—The “attributional fallacy” inclines people to give more respect and credence to opinions ascribed to white men, or uttered by lighter-skinned, taller, lower-voiced persons of whatever race or gender. Thus, even when persons of color and women get a word in edgewise, their opinions are discounted by race and gender, or by factors highly correlated with race and gender.

—The common conservative methodological principle that new theories “fit” with what is already “known” imparts a bias in favor of investigations that cohere with past racist and sexist theories, and with racist and sexist background assumptions of dominant groups in society, whose opinions are more salient and appealing to most researchers than those of oppressed groups. Similarly, the common emphases on expanding the predictive range of established theories and on finding a unitary research program, rather than on criticizin4 the background assumptions of theories and developing rival research programs, impart a bias in favor of theories that have been developed for a long time, regardless of the ideological interests that made them salient and appealing in the first place, and discourages investigation into these interests.(3)

—The academy continues to resist opening up its professorial ranks to members of groups with background assumptions and interests contrary to those of dominant groups in society.

Yet the history of each discipline touching on human interests shows that to expose and criticize the influence of race-, class-, and gender-based assumptions in inquiry, research itself must be conducted by people who do not share these assumptions and who have an people of color on campus, anti-racist activists seek not only to provide equal educational opportunities to all, but to realize the conditions under which, for the first time, academic inquiry can proceed undistorted by racist ideology and racist power relations.(4)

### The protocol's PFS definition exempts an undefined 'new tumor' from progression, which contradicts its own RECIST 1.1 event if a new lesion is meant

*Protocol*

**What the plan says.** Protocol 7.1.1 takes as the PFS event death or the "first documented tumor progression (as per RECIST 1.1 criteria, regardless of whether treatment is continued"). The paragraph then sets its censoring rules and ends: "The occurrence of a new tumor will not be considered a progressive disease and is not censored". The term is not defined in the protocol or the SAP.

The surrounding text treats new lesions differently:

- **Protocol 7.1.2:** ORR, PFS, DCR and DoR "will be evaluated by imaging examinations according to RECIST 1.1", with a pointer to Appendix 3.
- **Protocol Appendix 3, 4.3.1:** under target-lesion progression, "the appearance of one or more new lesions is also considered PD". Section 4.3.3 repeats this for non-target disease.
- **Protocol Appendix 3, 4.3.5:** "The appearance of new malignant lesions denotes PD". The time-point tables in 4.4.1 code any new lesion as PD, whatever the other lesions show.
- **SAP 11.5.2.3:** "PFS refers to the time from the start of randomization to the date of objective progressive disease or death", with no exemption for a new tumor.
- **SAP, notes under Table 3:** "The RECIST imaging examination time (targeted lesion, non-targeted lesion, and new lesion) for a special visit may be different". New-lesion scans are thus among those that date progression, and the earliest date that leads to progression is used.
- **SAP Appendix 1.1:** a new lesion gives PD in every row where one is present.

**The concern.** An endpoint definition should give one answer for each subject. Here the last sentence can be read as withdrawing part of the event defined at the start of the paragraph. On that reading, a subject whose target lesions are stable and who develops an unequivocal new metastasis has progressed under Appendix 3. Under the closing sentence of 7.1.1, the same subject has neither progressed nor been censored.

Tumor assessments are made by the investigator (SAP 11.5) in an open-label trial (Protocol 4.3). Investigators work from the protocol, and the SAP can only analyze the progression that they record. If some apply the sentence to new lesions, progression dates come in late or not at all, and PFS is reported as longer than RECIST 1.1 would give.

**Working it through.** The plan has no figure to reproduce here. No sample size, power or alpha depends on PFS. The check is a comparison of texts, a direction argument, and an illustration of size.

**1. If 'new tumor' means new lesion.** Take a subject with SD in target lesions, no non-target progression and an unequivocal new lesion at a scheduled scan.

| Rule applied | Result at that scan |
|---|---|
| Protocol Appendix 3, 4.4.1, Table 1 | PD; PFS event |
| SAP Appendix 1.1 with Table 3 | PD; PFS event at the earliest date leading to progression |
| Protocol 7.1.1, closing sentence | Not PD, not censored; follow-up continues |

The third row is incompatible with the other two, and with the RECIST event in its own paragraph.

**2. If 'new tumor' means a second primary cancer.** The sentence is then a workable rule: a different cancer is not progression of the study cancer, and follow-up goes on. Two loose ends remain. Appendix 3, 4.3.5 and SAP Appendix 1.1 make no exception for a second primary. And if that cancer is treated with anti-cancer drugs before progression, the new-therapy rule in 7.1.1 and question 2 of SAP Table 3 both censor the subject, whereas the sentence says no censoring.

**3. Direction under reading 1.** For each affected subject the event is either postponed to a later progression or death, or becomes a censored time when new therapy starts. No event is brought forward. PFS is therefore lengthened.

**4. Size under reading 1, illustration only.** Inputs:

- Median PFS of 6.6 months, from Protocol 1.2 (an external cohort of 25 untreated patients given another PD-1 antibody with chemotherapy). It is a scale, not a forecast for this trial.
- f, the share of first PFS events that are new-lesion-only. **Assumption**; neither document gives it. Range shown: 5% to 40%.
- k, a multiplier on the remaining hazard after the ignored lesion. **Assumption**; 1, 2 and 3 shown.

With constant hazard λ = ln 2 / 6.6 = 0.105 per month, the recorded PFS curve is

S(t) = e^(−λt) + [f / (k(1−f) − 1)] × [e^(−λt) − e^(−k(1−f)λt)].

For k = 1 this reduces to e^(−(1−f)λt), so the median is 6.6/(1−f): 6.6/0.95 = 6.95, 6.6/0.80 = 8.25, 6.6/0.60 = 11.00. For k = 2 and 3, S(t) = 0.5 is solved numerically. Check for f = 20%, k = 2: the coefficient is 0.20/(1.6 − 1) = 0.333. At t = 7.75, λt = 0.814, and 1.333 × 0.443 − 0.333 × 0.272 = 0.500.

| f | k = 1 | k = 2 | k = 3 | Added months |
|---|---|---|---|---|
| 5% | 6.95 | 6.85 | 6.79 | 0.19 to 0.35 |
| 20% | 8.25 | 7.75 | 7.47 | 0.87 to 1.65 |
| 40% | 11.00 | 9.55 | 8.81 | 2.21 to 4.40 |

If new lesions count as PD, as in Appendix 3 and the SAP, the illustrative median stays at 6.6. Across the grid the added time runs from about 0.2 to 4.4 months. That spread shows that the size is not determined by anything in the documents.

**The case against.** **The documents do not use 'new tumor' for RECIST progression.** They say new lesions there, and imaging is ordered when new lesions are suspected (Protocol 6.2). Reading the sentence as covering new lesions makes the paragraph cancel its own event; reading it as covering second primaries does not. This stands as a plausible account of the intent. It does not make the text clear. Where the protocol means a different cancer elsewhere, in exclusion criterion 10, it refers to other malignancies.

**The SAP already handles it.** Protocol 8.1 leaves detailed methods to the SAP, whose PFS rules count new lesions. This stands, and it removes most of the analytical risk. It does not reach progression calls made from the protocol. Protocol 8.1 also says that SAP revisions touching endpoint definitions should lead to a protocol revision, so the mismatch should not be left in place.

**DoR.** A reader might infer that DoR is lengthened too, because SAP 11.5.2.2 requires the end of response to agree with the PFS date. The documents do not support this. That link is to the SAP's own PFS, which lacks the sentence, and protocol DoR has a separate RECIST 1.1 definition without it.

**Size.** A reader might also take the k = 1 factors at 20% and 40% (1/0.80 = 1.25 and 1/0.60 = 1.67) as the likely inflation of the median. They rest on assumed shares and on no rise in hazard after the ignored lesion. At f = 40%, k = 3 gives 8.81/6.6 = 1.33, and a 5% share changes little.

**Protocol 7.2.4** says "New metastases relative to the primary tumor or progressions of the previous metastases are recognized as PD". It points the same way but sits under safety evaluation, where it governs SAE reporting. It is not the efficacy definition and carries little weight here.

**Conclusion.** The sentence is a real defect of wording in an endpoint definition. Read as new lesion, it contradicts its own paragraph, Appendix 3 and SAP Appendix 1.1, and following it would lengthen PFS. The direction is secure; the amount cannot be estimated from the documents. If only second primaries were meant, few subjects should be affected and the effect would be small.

Of course, it doesn’t appear this way to the mainstream academy and media. They are convinced that perfect academic freedom already exists for everyone on campus, and that the anti-racist movement threatens to inject politicized motivations into the process of inquiry, thereby distorting its basic neutrality and objectivity. There is one element of truth in this portrayal of the campus anti-racist movement It is politically motivated—that is, it is motivated by civic concerns. Its aim is to realize two basic civic conditions required for all to enjoy academic freedom: that research and educational opportunities be equally provided to all, and that members of the academy engage in inquiry undistorted by relations of racist domination and subordination.


  1. See, for example, -Taking Offense,’ Newsweek, December 24, 1990, 48-54.
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  2. The phrase is borrowed from Jurgen Habermas, without specific commitment to his analysis of communication. See “On Systematically Distorted Communication,” Inquiry 13 (1971): 205-218.
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  3. See P. Feyerabend, Against Method, rev. ed.  (New York. Verso Press, 1988) and Helen Longino, Science as Social Knowledge (Princeton: Princeton University Press 1990) for critiques of the conservatism of scientific methodology.
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  4. Wald discusses this concern.
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May-June 1991, ATC 32